EU leaders to loan extra €50bn to IMF, summit hears
European Union leaders are likely to pledge at least $75 billion (€55 billion) in new loans to the International Monetary Fund to help stop any "contagion" of financial instability, EU officials said today.
EU leaders rejected pressure to inject more cash into their economies at a summit in Brussels, despite a US pledge yesterady to increase its own recovery effort.
But Polish finance minister Jacek Rostowski said he was confident the EU would agree to boost lending to the IMF to strengthen its role in tackling the crisis. "It is very, very probable that we will have at least $75 billion as the EU contribution to the IMF," he told reporters.
Britain also said it would support the new loans as part of a wider international effort to at least double IMF resources to $500 billion to tackle a slowdown behind rising joblessness and social unrest in rich and poor countries alike.
"As part of a wider global settlement, we would support additional EU loans to the IMF in the region of $75-100 billion," a British official said at the summit, intended to fine-tune the EU's message for a meeting of the Group of Twenty (G20) major and emerging economies in London on April 2nd.
"We think the potential calls on the IMF could be very significant and we need to make sure that they have a buffer," said the official, warning of a possible "contagion of financial instability" among the world's economies.
The US central bank yesterday vowed to pump an extra $1 trillion into the US economy to battle the recession and Washington has led calls for Europe to top up stimulus packages that have failed to reverse the downturn.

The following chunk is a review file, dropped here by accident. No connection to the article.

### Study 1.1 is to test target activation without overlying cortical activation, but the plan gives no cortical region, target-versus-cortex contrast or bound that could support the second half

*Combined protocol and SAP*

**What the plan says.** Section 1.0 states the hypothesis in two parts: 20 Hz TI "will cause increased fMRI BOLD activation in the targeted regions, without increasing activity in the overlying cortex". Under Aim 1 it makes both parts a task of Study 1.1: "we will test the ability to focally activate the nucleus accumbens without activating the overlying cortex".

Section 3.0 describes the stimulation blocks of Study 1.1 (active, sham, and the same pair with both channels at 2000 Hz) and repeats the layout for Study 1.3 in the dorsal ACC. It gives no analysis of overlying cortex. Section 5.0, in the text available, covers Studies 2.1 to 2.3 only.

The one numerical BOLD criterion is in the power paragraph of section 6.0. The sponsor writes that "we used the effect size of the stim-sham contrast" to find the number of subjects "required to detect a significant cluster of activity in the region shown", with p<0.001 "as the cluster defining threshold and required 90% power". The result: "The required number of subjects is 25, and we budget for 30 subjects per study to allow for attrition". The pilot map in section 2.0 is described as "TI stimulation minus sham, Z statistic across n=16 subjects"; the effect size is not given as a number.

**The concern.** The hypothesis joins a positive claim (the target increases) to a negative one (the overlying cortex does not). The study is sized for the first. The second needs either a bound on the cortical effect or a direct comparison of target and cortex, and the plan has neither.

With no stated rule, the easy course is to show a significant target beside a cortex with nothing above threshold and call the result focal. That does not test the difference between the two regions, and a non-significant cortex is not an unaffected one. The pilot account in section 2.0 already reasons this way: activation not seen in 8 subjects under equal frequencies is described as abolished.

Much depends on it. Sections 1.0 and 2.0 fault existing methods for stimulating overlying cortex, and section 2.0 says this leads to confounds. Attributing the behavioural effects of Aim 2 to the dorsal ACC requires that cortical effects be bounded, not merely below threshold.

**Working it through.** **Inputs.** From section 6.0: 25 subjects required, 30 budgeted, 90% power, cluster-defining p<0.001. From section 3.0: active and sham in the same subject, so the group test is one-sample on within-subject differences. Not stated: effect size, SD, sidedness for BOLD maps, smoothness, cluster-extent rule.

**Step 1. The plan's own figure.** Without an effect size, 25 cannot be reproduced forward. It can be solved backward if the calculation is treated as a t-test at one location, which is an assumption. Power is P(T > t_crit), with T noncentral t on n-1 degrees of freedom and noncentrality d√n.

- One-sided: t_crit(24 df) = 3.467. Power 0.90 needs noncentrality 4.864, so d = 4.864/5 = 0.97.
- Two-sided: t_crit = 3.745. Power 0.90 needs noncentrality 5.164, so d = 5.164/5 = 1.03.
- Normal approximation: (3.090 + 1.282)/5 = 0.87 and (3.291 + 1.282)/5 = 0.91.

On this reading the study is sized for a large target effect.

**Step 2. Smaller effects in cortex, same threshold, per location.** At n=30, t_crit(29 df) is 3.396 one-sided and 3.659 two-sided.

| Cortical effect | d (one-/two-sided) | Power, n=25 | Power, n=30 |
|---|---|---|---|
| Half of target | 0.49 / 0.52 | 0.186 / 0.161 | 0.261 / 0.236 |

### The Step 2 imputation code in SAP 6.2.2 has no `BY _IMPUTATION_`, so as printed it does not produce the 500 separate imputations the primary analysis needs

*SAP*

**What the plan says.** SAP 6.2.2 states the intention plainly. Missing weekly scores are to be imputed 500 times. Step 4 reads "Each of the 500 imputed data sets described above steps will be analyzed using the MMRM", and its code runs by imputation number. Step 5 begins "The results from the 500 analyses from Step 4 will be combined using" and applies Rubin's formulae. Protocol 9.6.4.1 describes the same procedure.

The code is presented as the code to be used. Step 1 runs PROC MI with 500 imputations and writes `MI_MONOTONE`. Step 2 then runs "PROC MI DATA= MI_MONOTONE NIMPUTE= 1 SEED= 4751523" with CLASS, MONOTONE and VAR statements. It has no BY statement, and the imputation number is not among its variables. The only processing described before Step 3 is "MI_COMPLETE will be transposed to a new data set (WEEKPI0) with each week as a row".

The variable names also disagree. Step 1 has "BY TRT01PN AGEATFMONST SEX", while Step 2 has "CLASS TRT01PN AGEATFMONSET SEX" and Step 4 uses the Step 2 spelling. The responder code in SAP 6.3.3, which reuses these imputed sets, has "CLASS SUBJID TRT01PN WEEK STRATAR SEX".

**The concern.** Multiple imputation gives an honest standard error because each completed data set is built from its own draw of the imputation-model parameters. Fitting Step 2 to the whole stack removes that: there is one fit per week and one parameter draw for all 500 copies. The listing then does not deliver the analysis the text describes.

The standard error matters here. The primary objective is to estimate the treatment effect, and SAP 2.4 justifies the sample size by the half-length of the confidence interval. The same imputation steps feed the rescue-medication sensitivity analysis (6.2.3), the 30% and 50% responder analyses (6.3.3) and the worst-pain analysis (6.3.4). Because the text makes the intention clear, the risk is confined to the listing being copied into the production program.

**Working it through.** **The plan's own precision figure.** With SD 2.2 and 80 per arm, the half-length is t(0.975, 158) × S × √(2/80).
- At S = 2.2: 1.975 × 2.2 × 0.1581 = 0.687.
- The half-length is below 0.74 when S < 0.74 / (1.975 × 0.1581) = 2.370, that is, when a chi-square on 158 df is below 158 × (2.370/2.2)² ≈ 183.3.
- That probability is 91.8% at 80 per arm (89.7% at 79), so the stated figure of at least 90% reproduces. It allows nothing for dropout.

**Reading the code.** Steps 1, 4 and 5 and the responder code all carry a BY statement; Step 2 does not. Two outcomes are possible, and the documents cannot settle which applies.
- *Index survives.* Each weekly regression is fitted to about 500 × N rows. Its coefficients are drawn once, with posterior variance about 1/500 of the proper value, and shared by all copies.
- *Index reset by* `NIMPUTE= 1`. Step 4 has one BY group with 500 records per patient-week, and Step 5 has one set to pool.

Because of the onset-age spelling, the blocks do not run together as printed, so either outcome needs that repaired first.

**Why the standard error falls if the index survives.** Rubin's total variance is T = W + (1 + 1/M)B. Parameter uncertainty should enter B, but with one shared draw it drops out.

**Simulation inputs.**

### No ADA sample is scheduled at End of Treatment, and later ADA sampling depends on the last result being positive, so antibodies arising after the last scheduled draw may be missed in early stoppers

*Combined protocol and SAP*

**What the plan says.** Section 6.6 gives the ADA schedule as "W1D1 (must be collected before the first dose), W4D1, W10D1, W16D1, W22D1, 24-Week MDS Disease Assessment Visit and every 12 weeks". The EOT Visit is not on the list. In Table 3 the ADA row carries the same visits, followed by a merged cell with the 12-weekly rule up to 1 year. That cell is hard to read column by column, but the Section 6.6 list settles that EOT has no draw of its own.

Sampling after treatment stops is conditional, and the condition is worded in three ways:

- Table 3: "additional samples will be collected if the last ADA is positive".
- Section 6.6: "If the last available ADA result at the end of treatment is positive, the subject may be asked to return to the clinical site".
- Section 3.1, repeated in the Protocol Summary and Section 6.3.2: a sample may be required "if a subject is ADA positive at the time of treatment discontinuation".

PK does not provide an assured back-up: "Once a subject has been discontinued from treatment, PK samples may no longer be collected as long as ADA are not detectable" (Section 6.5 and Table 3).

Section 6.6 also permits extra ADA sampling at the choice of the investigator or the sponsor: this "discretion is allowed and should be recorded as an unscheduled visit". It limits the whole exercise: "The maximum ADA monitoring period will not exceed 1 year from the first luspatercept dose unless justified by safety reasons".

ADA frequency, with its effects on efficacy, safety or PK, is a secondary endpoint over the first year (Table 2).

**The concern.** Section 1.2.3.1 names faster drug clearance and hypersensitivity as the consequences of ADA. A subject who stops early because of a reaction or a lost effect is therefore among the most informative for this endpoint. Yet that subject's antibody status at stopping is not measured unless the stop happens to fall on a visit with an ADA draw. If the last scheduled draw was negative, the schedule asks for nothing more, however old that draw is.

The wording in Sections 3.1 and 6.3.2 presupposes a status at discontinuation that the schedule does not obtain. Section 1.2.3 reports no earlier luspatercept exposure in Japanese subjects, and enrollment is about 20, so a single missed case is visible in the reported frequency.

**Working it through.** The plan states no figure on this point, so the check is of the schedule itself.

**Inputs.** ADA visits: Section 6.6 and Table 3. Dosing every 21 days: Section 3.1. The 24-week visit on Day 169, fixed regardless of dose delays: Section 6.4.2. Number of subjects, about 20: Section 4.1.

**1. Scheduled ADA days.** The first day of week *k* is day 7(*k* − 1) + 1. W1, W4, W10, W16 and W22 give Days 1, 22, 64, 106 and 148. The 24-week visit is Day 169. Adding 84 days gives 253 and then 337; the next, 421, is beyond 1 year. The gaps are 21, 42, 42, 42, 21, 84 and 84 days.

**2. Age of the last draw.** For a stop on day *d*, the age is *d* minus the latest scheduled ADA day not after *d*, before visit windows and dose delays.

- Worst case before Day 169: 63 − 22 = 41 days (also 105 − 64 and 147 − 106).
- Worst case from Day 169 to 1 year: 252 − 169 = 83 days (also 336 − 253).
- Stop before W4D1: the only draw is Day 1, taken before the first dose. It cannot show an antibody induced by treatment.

But the EU is struggling to agree the details of existing plans to revive the economy through infrastructure projects, and are mostly are putting faith in the welfare state.
Some leaders fear social unrest - French president Nicolas Sarkozy was attending the summit on a day of mass protests over his handling of a crisis which could push Europe's unemployment rate towards 10 per cent this year.
Yet many EU leaders favour tightening regulation rather than moves which could pile up huge deficits that exacerbate problems and put strains on the euro single currency, whose bedrock has been years of fiscal austerity.
"It is not time to look at more growth measures. I disagree with this idea completely," German Chancellor Angela Merkel told German parliament before heading to the summit. "A competition to outdo each other with promises will not calm the situation."
Ms Merkel said Germany would oppose Europe-wide projects that did not focus on immediate needs - a reference to an existing, modest plan to spend €5 billion of EU money on infrastructure projects.
The EU puts the size of its effort to combat recession at anything between 3.3 and 4 per cent of its output, including welfare spending. President Barack Obama plans to devote 5.5 per cent of US output to recovery efforts.
"You cannot compare the EU to the US," said Dutch prime minister Jan Peter Balkenende. "We have very sound security networks where people who lose their jobs are looked after. The US has enormous debts."
The EU wants to present a united position at the G20 meeting in London next month aimed to produce a a plan to put the world economy back on track.
Draft summit conclusions showed EU leaders would be ready to bail out some EU member states - notably the poorer former communist newcomers - on a case-by-case basis. They would also be ready to consider topping up a €25 billion emergency fund already used to help Hungary and Latvia.
Taoiseach Brian Cowen, fresh from his visit to Washington for St Patrick’s Day, is accompanied at the Brussels meeting by Minister for Finance Brian Lenihan, Minister for Foreign Affairs Micheál Martin and Minister for European Affairs Dick Roche.
“Discussions at the European Council will focus on the global economic and financial situation, energy and climate change and external relations,” said a Government spokesman last night.
“On the global economy, the Taoiseach will take the opportunity to report on his discussions with US president Barack Obama this week. The Taoiseach will also update his colleagues on the Lisbon Treaty and the development of guarantees for Ireland.”